- do some things as an act of remembrance (take and eat), and
- use these choices to draw close to Jesus Himself (in remembrance).
In the chapter on Anticipating Well, Spencer writes of having the proper “Time Frame.” Asking, “What is my time frame?” he gets us inquiring about our current season of life, taking the longer view and recognizing we all have an eternal life through which to view this present one. As we attempt to discern the future well, he contrasts beneficial and destructive anticipation and beneficial and destructive “being in the present.”
In the chapter on Dwelling Well, he echoes something I’ve always thought related to many of the vocabulary of salvation—replacing nouns with verbs. The soul essential of dwelling within carefully chooses its “I am” statements. The framing of “I am” presents the self as static, unchanging, living in labels, such as “I am an idiot.” But since everything that exists changes, nothing remains exactly the same, neither rocks nor nations. That’s one reason God calls Himself “I AM”—because He is the only One Who can say it with confidence (Exodus 3:14). The rest of us are in flux. We are not yet what we are going to become. Am I a writer or do I write? Should a person say, “I have cancer” (too definitive) or rather “I am cancering”? This noun-to-verb advice seems helpful when it comes to most aspects of the self.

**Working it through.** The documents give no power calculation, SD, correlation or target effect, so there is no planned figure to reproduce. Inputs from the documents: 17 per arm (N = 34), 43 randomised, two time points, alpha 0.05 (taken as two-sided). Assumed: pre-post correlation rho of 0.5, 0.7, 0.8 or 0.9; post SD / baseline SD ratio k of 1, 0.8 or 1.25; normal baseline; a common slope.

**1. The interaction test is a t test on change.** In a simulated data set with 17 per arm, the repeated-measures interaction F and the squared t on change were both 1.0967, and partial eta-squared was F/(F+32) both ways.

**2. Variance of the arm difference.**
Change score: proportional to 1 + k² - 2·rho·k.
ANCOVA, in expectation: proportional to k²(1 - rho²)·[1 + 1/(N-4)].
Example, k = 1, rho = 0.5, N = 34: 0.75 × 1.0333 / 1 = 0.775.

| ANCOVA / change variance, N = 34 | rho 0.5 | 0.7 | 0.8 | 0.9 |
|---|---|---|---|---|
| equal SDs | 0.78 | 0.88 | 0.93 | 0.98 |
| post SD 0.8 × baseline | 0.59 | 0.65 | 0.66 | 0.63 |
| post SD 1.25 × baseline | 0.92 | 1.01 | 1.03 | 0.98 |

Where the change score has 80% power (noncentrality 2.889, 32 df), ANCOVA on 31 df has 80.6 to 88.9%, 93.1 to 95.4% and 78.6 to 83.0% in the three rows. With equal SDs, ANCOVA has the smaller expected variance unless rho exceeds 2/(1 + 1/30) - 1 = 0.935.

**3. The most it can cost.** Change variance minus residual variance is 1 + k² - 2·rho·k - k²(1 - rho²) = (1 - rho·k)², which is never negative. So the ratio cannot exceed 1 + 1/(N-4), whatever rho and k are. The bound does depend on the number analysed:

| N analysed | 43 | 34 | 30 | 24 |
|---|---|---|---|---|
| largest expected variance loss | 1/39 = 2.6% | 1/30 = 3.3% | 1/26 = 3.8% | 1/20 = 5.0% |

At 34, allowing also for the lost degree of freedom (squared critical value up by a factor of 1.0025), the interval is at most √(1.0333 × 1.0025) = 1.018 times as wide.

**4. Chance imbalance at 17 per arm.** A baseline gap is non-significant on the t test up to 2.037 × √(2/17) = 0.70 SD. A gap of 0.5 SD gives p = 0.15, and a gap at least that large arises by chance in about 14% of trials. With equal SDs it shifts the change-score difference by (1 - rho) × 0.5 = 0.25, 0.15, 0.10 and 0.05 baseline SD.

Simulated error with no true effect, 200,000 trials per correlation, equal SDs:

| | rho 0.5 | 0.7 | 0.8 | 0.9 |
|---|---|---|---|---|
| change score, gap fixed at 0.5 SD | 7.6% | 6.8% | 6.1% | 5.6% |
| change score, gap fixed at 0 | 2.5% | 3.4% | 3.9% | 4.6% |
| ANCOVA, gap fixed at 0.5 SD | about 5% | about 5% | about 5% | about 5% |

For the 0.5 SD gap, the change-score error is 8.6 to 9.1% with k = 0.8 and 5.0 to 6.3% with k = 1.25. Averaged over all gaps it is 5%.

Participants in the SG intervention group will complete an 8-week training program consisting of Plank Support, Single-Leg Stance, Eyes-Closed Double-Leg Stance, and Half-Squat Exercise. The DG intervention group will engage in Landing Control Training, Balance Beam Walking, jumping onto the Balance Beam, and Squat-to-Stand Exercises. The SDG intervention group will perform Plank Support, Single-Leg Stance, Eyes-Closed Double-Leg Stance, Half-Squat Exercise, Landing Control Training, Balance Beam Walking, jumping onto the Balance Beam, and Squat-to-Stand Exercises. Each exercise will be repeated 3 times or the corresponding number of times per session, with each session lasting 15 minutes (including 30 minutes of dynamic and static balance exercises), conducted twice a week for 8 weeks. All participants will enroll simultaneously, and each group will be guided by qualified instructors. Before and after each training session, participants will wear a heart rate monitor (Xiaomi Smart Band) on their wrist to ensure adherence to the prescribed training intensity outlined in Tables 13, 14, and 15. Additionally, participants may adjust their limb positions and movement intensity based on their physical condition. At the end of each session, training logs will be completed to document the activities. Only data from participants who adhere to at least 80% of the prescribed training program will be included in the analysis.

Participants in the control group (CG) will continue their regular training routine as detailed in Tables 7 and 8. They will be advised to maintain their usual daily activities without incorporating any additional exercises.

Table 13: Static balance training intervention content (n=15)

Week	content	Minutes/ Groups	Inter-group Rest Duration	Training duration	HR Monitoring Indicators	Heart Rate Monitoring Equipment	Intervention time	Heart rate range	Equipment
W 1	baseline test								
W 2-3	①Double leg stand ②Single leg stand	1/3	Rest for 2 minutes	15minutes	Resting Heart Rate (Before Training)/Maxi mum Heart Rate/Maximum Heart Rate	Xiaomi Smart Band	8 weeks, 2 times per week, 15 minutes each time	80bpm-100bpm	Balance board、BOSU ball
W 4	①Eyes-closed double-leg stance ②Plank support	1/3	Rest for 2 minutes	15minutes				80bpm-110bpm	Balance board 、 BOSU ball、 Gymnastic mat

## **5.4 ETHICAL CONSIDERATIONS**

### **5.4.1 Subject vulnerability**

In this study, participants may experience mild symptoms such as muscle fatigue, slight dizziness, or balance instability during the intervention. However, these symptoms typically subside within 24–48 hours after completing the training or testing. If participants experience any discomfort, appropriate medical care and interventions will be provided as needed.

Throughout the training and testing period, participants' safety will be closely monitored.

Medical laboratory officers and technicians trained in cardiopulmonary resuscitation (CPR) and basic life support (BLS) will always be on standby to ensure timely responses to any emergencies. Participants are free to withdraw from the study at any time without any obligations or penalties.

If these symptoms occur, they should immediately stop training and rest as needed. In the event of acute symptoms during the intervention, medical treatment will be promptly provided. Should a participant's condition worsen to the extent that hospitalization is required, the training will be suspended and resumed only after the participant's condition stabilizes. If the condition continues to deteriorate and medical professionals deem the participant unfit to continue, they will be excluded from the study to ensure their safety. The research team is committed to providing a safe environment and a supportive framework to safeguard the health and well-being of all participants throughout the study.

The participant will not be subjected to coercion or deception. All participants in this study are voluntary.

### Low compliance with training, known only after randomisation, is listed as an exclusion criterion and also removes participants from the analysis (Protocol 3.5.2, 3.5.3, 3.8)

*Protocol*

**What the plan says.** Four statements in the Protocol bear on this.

The last section on Engaging Well With Others has an excellent treatment of the challenges we face in a 24/7 connected culture and the importance of our technological choices. Time is “up” and space is “down—we need to frame significant interpersonal developments due to recent technology. Spencer walks through the realities of the norm of interruption, a new sense of competition, being connected but disconnected, and accidental arrogance (how we withdraw from face-to-face conversations and in so doing make unintentional narcissistic statements—“I am the one who matters here”).
We need to listen to the other’s story, say no in a yes culture, and make choices for the fullest flourishing. There is great direction on hospitable presence and both public and private hospitality: “We need a renewed commitment to hospitable presence, a pledge to cherish it, to truly love our neighbors as ourselves. We understand face time. We need to revive face space. We’ve drifted so far from this framing of space that the phrase seems curious, even foreign. Public hospitality involves respect for place….” (204)
The book culminates with a section on the Practice of Reframing. The final chapter on Reframing With the Saints provides an exercise in reframing by giving models for telling your story using the examples of Augustine on remembering the past with gratitude, Annie Dillard on anticipating the future with hope, David the psalmist on dwelling within ourselves in peace, and Marilynne Robinson on engaging with others in love.
Reframing the Soul informs, invades, and inspires the soul excavation often lacking in the characteristically skimming society we inhabit. I highly recommend Gregory Spencer’s framework for daily life.